360 feedback: good evidence of competence to practise
Posted by Nicola Jones, director of Legal Futures Associate Athena Professional
Jones: Done well, 360 can be a valuable part of a robust learning culture
360 feedback puts the individual in the spotlight. Delivered well, it can be powerful stuff, providing real evidence of ability and showing up what behaviours work well with colleagues and clients, and what rubs them up the wrong way.
It’s a great way of bringing people to an understanding of how they affect other people at work. In terms of the regulatory requirement to provide evidence of competence to practise, it hits the nail on the head, providing:
- Qualitative and quantitative evidence of performance;
- An excellent means of identifying development needs; and
- Evidence of the firm’s commitment to continuous improvement.
Who uses 360?
360 feedback is widely used in other sectors. As yet, re-registration as a solicitor has been avoided. However, if we look outside the legal sector at the medical profession, in 2011, 360 feedback was introduced for doctors as part of their GMC re-evaluation. Medics receive feedback from their fellow doctors, other health professionals and non-clinical staff. They also receive feedback from 20-45 patients. This has to be completed at least once every five years.
For some years the Legal Services Consumer Panel has been calling for something similar in legal world.
360 feedback is also routine in many commercial organisations, occurring every two years or so. Commonly it is used, for example, to inform performance management conversations or as a benchmark at the outset and conclusion of development programmes.
How it works
Managers, peers, reports and clients are invited to rate performance over a range of work behaviours. They are also asked to give written answers to a couple of questions. As well as being rated by others, the individual rates themselves.
The comparison between self-rating and other people’s rating is highlighted and provides a clear indication of whether self-perception accords with how they are perceived by others. All this information is brought together in a report containing quantitative and qualitative data.
We recommend the following when using 360 feedback:
- Make it part of a strategic approach to learning and development. As with any learning activity, a piecemeal approach is unlikely to yield value.
- Set expectation at an early stage. Bring people (both appraisees and respondents) together and explain why 360 is being used and to what purpose. Tell them how the feedback will be managed and about on-going support and development opportunities.
- Ensure that people are clear that scores will remain confidential.
- Use trained staff to handle discussion of feedback sessions with individual so that strengths are recognised and role modelled within the organisation.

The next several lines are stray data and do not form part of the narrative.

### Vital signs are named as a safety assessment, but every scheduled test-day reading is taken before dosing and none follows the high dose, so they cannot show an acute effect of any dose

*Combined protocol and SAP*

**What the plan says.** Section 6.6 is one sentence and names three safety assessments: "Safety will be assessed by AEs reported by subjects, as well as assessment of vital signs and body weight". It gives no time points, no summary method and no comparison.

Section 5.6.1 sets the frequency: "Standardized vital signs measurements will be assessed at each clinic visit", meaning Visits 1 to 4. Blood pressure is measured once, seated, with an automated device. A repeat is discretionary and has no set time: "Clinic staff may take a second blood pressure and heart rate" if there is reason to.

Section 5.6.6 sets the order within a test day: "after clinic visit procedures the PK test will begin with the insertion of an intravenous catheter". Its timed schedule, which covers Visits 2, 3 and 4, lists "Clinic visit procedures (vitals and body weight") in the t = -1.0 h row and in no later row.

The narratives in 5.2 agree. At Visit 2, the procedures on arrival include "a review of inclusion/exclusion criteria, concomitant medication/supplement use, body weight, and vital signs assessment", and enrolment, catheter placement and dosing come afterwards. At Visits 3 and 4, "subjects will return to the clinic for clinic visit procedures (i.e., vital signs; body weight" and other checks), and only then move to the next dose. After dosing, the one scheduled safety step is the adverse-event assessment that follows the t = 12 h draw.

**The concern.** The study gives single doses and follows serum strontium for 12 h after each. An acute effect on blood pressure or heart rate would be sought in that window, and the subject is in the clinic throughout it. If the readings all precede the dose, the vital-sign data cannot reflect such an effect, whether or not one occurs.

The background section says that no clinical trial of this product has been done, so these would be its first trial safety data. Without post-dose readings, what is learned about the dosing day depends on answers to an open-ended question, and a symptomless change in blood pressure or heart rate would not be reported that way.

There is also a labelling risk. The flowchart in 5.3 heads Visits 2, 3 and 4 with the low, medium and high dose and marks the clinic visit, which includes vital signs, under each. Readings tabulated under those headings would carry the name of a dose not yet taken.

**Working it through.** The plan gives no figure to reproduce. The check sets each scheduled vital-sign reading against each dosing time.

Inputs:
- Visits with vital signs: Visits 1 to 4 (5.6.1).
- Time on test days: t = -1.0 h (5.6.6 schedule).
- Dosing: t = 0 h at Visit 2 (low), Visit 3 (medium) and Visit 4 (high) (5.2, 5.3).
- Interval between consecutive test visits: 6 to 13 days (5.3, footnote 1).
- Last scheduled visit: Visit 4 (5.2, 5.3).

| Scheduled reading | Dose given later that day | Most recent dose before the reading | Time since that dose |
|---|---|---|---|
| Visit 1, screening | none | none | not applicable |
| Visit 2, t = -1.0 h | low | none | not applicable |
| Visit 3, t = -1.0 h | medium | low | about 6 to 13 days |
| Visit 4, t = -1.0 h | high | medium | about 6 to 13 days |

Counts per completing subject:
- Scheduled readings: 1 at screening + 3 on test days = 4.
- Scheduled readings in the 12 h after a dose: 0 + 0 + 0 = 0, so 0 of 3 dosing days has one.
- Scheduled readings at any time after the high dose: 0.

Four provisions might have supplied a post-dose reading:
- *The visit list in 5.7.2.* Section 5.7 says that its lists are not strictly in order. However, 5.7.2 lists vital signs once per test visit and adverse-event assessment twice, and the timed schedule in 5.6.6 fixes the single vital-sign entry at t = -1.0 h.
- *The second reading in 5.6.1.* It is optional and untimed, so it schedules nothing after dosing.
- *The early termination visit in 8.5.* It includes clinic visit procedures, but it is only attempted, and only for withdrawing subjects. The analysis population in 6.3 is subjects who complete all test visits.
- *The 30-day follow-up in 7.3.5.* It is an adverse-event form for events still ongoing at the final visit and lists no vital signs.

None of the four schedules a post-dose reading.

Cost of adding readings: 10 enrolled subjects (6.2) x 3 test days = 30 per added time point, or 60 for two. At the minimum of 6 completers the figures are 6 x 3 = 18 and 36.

- Use the 360 to encourage the individual to take responsibility for their own learning by coming up with their own action plan during the feedback sessions to address strengths and weaknesses identified. Invite them to share that plan with their line manager if they wish.
When not to do it
- If there are significant personnel issues in play. Sort those things out first. As with any learning and development intervention, it is important to ask whether the conditions exist for it to be well-received and result in business benefit.
- If you are looking for evidence for disciplinary proceedings or are planning redundancies. 360 is not an appropriate tool in these circumstances
- If you are using 360 feedback as a standalone process.
Opening Pandora’s box…
Introducing 360 feedback is a great way of tackling the behaviours which inform the Solicitors Regulation Authority’s competency statement. Possibly more compelling are the business benefits of raisings self-awareness and awareness of impact on others.
In a way, 360 feedback does open the Pandora’s Box of performance. Getting value for money from the process depends on tackling it in an informed way and making sure the process is well planned and executed. Those appraised need to expect to be held to account for the actions they decide to take in order to address both negative and positive feedback they receive. In order for this to happen, there will need to be on-going support and development opportunities.
We all know that the working world is changing with increased competition, increased communication flows and a seemingly insatiable desire for immediate response from all and sundry. These changes put a premium on working relationships, teamwork, the ability to be flexible and adapt. Done well, 360 can be a valuable part of a robust learning culture and that is really the best way we have to make sure we are fit for whatever the future holds.
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